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97% of Yemeni lands suffer desertification, says agriculture ministry
SANA’A, June 18 — The Agriculture and Irrigation Ministry’s Forestation and Desertification Control Department, or FDCD, says desertification in Yemen is increasing and negatively impacting its desert, coastal and mountainous environments. In this year’s annual report, the department states that northeastern areas such as Hadramout, Al-Mahrah and Marib are affected by desertification, with sand dunes exceeding 100 meters high. These areas also have suffered erosion of water, particularly in 1996 when such erosion spread across the Empty Quarter. According to the FDCD report, Yemen’s southern coastline from Al-Mahrah in the east to Bab Al-Mandab Strait in the west and its western coastline between Bab Al-Mandab Strait and Hodeidah along the Red Sea, constantly are exposed to active sand movement, noting that such sands are even affecting homes, industrial complexes, farmlands, public highways and water sources. The report confirmed that Yemen’s coastline is being subjected to devastation due to water erosion, pointing out that even excessive pumping of water to grow agricultural crops negatively affects the coastline.
Desertification in Yemen has multiple types represented by the deterioration of its natural elements, negative impacts on rainforests, farmland production, surface and groundwater and animal life.
The FDCD report clarified that water and wind erosion are the two primary reasons for desertification, adding that the total area affected by both factors in the northern governorates is estimated at 3.63 million hectares.
Other areas estimated at 3.83 million hectares suffer effects caused by salty water.
According to official figures, nearly 97 percent of Yemeni lands suffer desertification, with the threat level varying from one area to another.
Nowadays, Yemen’s environment is worsening more than in the past, particularly as the country’s current population stands at 21.7 million, according to the 2004 general census. Such rapid population growth has increased human activities and maximized the usage of natural resources, thereby disturbing the balance between humans and the environment. Such discrepancies negatively impact water, soil, rainforests and farmlands. They’ve also led to slow development, mainly in rural areas, and helped desertification expand due to unwise exploitation of rainforests and grasslands, coupled with mismanagement of farmlands, according to the FDCD’s report.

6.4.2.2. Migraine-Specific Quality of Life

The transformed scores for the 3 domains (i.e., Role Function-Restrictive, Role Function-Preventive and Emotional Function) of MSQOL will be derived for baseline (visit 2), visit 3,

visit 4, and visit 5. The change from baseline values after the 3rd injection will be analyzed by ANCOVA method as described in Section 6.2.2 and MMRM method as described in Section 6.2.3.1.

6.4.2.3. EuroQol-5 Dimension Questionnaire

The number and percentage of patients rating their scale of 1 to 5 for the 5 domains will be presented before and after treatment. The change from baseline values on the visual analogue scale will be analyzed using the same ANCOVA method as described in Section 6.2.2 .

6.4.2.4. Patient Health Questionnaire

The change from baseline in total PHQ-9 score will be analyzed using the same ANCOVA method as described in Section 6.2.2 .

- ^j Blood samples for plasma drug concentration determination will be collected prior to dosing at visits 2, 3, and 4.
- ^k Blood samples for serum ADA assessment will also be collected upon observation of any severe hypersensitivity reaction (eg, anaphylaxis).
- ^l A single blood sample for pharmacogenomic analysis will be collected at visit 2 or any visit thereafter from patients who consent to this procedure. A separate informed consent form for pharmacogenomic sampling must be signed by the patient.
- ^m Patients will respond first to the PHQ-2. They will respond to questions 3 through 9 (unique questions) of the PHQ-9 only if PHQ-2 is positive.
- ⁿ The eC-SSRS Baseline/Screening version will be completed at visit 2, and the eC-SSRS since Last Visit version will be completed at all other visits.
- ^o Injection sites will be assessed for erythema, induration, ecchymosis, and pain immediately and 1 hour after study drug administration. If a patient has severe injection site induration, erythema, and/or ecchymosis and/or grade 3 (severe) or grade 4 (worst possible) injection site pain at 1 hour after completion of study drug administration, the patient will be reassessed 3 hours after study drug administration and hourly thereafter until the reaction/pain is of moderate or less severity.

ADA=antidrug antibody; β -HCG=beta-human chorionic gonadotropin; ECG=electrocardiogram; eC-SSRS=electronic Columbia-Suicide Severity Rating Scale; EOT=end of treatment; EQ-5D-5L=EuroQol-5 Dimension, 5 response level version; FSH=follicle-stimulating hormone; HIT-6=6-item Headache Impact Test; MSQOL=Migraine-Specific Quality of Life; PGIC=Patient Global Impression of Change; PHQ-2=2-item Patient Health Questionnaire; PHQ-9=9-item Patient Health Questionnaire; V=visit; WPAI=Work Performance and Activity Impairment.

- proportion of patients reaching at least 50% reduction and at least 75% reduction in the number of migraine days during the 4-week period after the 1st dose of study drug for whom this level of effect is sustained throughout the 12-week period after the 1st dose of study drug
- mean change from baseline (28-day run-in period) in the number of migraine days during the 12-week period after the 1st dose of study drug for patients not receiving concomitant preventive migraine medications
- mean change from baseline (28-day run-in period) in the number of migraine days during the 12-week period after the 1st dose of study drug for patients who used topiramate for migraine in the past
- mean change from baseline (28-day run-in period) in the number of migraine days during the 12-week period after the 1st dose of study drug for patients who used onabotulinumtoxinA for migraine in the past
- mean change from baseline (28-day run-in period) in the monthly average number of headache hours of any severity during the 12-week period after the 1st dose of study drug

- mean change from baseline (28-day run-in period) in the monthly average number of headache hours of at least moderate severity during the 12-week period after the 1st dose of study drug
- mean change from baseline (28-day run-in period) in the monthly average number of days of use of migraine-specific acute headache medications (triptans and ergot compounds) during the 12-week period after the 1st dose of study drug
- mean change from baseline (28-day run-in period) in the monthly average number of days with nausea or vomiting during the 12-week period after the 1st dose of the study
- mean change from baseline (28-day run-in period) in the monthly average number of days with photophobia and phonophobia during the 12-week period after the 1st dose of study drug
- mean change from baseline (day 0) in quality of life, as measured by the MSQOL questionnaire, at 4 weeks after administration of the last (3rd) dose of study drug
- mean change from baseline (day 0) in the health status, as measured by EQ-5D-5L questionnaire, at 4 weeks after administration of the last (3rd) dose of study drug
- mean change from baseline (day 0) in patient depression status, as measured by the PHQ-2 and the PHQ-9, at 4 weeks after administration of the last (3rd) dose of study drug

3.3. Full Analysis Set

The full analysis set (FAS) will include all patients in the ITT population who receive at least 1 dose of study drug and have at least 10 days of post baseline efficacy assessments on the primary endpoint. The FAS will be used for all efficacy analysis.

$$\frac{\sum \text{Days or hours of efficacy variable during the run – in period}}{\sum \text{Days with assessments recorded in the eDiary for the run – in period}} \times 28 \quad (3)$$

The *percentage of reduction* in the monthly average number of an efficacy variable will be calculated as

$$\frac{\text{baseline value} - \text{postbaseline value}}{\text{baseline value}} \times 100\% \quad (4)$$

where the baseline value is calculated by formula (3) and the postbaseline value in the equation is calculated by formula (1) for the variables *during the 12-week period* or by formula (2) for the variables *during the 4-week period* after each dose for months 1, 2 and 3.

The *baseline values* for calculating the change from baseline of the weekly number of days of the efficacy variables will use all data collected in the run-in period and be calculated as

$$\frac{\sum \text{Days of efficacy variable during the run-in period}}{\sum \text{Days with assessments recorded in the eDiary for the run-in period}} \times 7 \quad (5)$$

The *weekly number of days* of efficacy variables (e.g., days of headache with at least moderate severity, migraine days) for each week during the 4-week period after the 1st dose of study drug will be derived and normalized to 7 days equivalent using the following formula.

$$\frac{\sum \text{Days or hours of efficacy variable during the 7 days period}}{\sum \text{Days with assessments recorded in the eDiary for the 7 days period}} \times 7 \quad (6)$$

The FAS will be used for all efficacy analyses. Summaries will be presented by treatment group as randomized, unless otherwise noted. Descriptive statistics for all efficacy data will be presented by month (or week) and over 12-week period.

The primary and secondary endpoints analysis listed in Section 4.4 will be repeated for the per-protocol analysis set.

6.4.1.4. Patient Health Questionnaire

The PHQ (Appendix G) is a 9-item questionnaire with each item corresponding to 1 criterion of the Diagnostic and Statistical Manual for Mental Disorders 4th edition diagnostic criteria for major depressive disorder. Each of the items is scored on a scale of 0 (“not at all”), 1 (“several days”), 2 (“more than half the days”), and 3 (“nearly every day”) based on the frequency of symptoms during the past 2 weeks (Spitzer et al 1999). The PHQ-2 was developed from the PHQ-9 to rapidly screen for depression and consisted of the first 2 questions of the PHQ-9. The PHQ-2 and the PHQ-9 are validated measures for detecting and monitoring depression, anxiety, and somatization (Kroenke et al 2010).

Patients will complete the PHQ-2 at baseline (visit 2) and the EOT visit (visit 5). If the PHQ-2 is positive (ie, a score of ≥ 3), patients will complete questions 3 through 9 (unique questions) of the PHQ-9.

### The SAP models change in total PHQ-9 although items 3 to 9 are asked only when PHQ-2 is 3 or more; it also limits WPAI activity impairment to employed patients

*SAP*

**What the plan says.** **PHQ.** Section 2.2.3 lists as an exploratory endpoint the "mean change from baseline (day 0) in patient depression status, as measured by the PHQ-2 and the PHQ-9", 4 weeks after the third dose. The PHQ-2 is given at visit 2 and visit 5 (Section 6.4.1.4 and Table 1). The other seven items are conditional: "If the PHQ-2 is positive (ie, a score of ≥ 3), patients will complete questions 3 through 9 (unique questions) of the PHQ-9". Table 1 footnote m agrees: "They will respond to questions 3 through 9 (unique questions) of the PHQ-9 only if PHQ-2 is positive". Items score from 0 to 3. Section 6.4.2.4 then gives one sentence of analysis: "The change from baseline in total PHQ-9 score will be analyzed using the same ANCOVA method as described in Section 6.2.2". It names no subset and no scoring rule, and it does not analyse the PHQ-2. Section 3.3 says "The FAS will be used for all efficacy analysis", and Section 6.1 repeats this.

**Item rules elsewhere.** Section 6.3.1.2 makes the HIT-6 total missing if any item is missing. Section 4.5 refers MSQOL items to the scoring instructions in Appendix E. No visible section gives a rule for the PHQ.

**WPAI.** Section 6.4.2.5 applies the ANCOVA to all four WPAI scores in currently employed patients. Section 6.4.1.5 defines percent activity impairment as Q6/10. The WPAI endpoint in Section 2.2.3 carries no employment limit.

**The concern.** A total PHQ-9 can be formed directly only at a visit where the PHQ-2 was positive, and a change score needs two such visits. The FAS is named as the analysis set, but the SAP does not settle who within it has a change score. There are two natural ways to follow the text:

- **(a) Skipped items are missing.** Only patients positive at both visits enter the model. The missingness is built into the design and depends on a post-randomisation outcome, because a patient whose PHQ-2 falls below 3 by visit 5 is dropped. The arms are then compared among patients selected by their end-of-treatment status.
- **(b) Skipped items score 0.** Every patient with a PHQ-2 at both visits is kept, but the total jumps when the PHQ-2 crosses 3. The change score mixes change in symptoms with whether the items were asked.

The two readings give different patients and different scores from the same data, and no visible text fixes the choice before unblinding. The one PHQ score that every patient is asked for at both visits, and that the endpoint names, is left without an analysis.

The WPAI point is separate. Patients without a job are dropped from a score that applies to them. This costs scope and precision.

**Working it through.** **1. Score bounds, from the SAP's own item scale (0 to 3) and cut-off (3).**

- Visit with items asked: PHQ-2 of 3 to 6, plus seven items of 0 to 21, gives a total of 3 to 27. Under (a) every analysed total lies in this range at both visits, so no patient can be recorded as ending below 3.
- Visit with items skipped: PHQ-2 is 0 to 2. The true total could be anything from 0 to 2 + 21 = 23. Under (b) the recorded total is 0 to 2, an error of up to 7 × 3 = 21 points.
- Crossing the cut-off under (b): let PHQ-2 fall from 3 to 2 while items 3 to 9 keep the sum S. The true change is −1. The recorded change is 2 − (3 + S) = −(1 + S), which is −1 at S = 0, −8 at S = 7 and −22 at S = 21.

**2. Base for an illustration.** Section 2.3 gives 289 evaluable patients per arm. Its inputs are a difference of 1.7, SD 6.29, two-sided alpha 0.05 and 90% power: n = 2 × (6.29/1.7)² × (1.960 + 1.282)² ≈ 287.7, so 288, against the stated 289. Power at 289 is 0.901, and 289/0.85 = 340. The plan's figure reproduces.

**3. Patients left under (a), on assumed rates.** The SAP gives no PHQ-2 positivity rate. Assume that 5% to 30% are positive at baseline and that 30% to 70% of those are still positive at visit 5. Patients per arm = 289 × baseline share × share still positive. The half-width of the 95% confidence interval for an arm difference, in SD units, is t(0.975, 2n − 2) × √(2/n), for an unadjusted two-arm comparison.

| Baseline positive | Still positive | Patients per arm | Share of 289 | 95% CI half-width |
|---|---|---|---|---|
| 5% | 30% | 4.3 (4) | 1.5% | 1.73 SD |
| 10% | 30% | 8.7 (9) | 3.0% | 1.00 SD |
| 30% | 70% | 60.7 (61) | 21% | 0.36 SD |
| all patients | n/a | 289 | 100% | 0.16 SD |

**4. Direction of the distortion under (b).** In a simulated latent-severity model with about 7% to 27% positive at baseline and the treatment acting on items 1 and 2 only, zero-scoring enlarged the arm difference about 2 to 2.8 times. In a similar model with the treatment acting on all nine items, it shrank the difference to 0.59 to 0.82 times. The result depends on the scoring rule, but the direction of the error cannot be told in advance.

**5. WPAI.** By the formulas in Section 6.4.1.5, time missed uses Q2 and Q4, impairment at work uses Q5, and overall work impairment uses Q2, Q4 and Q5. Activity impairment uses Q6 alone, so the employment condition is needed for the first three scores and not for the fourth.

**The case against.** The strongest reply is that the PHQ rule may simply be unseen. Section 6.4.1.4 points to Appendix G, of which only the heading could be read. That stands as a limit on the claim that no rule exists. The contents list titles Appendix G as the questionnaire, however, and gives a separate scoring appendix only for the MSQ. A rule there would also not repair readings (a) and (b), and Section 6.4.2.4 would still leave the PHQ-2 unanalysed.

Convention to combat desertification
Yemen ratified the U.N. Convention to Combat Desertification on Dec. 31, 1996, which aims to alleviate desertification and drought in various countries. The agreement stipulates that those countries suffering this phenomenon must take integrated and well-organized measures to contribute to sustainable development in desertification-affected areas.
FDCD Director General Saleh Al-Dhamiri says, “There are many activities to combat desertification in various Yemeni governorates, including planting windbreaks and shelterbelts.”
He continued, “Our department has an international plan to combat desertification. This plan, whose implementation will take up to 15 years, was developed in 2000 in cooperation with the Food and Agriculture Organization.”
Al-Dhamiri points out that current efforts to combat desertification depend on the local budget, while no efforts have been made in those areas needing international financial assistance, adding that implementing the entire plan may cost as much as $24 million.
According to Al-Dhamiri, more than 250 million people in more than 100 countries suffer due to desertification. They are considered below the poverty line and among the poorest on earth. However, approximately 100 countries have signed a United Nations agreement to battle this problem.
Yemen depends on rainwater for agriculture
Yemen, which depends on rainwater for agriculture and where most agricultural areas experience only 250 millimeters of rainfall annually, is one of those countries establishing a national plan in 2004 to prevent desertification.